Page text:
HISTORY OF ILLINOIS ROUTE 66
Route 66 is the most famous road in America. Generations of travelers have romanticized this highway as a symbol of unlimited mobility and freedom of the road. Its iconic status is enhanced by the unprecedented volume of music, books, films, and other art forms that depict it as the essence of America's highway culture.
It was born in 1926 as part of the new numbered highway network and quickly grew to be the preferred road west for a nation on the move. US Highway 66 was not as old or as long as some other transcontinental routes like the Yellowstone or the Lincoln Highway, but it quickly gained fame as the shortest, year-round route between the Midwest and the coast as it passed through the fabled landscape of the American Southwest. The construction of this thin, ribbon of the road helped to transform the American West from an isolated frontier to an economically vital region of the country and made it accessible to anyone with a car.
In its lifetime, this celebrated road witnessed a continuum of highway and transportation evolution from Ford Model Ts plodding through rutted dirt to the rise of the monolithic American Interstate Highway System. Route 66 was the most well-known road in a national network of public highways, which succeeded in uniting a huge, dispersed nation into a cohesive whole. During its heyday, Route 66 mirrored the mood of the nation.
During the Great Depression, it became the Road of Flight for farm families escaping the Dust Bowl. In his classic novel, The Grapes of Wrath, John Steinbeck christened it the Mother Road, and it has carried that moniker ever since. Even this monumental exodus was but a single surge in the mass movement of humans in the nation's history. Another was the post-World War II movement of ex-GIs and their families to join the booming California job market.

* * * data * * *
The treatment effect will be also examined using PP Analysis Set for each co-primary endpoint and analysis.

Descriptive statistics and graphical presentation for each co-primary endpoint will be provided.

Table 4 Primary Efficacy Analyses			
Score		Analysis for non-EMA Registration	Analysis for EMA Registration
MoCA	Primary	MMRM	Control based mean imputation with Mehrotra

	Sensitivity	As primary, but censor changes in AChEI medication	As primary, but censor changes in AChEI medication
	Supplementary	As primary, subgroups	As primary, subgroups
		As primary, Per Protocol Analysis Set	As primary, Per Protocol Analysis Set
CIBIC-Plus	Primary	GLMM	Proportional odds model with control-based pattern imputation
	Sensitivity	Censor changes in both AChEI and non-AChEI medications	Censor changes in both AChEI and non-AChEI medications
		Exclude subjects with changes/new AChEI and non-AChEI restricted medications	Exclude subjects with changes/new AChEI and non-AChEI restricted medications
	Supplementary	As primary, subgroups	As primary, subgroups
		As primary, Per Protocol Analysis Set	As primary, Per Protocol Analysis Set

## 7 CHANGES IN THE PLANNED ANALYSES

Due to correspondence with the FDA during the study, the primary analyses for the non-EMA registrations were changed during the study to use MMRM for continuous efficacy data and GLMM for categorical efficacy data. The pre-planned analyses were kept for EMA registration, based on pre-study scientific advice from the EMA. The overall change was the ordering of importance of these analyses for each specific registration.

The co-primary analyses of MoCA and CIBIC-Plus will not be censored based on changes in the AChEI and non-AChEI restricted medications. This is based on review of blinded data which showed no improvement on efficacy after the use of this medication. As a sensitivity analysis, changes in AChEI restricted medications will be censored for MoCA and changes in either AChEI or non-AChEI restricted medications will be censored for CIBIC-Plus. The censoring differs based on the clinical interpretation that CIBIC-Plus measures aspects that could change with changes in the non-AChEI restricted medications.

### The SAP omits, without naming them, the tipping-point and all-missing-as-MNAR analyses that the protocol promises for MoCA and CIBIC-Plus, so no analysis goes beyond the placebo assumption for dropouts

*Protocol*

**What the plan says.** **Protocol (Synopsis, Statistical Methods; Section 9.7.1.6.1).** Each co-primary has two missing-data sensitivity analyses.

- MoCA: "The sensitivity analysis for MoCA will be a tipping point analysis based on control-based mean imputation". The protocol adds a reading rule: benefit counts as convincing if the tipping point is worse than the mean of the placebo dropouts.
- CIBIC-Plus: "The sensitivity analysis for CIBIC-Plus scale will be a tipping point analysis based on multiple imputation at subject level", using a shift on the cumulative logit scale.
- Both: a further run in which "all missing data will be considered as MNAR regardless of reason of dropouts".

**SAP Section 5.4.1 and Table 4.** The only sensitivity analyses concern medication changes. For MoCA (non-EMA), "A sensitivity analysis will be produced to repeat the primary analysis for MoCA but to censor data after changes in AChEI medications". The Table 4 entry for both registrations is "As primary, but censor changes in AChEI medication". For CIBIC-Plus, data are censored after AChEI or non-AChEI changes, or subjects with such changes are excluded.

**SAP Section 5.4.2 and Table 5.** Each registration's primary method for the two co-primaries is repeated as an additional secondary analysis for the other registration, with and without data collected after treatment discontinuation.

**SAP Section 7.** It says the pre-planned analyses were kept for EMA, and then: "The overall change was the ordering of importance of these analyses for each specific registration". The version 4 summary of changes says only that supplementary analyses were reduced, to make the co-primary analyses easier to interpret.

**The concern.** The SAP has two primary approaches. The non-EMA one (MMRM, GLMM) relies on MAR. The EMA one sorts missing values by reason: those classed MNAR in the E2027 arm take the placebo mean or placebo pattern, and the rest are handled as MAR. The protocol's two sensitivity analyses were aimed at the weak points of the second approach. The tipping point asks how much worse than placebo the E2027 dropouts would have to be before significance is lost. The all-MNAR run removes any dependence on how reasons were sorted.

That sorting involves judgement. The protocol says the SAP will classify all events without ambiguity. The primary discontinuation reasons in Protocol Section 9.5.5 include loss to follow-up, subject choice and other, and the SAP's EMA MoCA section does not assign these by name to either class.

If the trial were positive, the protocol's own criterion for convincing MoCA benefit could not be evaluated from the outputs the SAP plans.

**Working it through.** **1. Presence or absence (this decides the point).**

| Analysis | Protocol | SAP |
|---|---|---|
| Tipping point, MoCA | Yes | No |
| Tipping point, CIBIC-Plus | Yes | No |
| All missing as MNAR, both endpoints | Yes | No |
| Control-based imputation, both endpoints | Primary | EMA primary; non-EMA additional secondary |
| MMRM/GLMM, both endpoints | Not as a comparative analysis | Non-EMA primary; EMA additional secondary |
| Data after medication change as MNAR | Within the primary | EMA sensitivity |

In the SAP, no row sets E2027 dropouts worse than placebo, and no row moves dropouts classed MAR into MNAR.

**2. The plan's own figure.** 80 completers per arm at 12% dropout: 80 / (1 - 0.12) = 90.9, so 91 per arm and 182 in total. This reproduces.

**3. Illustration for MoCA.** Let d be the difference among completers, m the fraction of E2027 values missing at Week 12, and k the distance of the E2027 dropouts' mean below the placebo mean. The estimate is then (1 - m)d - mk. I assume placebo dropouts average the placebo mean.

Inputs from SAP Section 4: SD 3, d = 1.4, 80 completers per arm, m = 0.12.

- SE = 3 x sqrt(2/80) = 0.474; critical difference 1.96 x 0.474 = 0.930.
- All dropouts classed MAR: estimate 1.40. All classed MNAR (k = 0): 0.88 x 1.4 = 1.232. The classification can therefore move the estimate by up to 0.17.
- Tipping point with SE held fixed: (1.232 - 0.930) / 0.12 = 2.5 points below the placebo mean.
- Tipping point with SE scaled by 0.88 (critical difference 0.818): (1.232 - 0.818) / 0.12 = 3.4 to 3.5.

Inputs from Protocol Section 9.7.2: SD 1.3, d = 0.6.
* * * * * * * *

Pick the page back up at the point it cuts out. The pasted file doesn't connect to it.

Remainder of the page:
About the Illinois Route 66 Scenic Byway
The most famous road in the world first came into being in 1926 as part of the new numbered highway system, and Chicago is where Route 66 begins.
The United States Department of Transportation has designated certain US roads as National Scenic Byways because of their special significance to the American people. Route 66 in Illinois received that recognition in 2003. Our non-profit organization has the responsibility for the Illinois Route 66 Scenic Byway, and it is our mission to…" enhance and promote economic opportunities for each Illinois Route 66 community by preserving Illinois Route 66 Heritage and by sustaining and increasing heritage and cultural tourism…" We serve 90 communities in Illinois, from Chicago to the Chain of Rocks Bridge near Madison, IL. Most have a population of only 2,500 or less.
We help attractions, small businesses, and communities take full advantage of their Route 66 resources to provide the best possible experience for visitors from around the world. We also provide information to travelers to help them plan their adventure down Route 66.
Whether it is helping a "mom & pop" restaurant gets new tuckpointing for their restaurant, aiding a small business in setting up free Google Services or assisting a traveler on Route 66 to find the best milkshake in Illinois, we are there to find a solution.
THE 3 ALIGNMENTS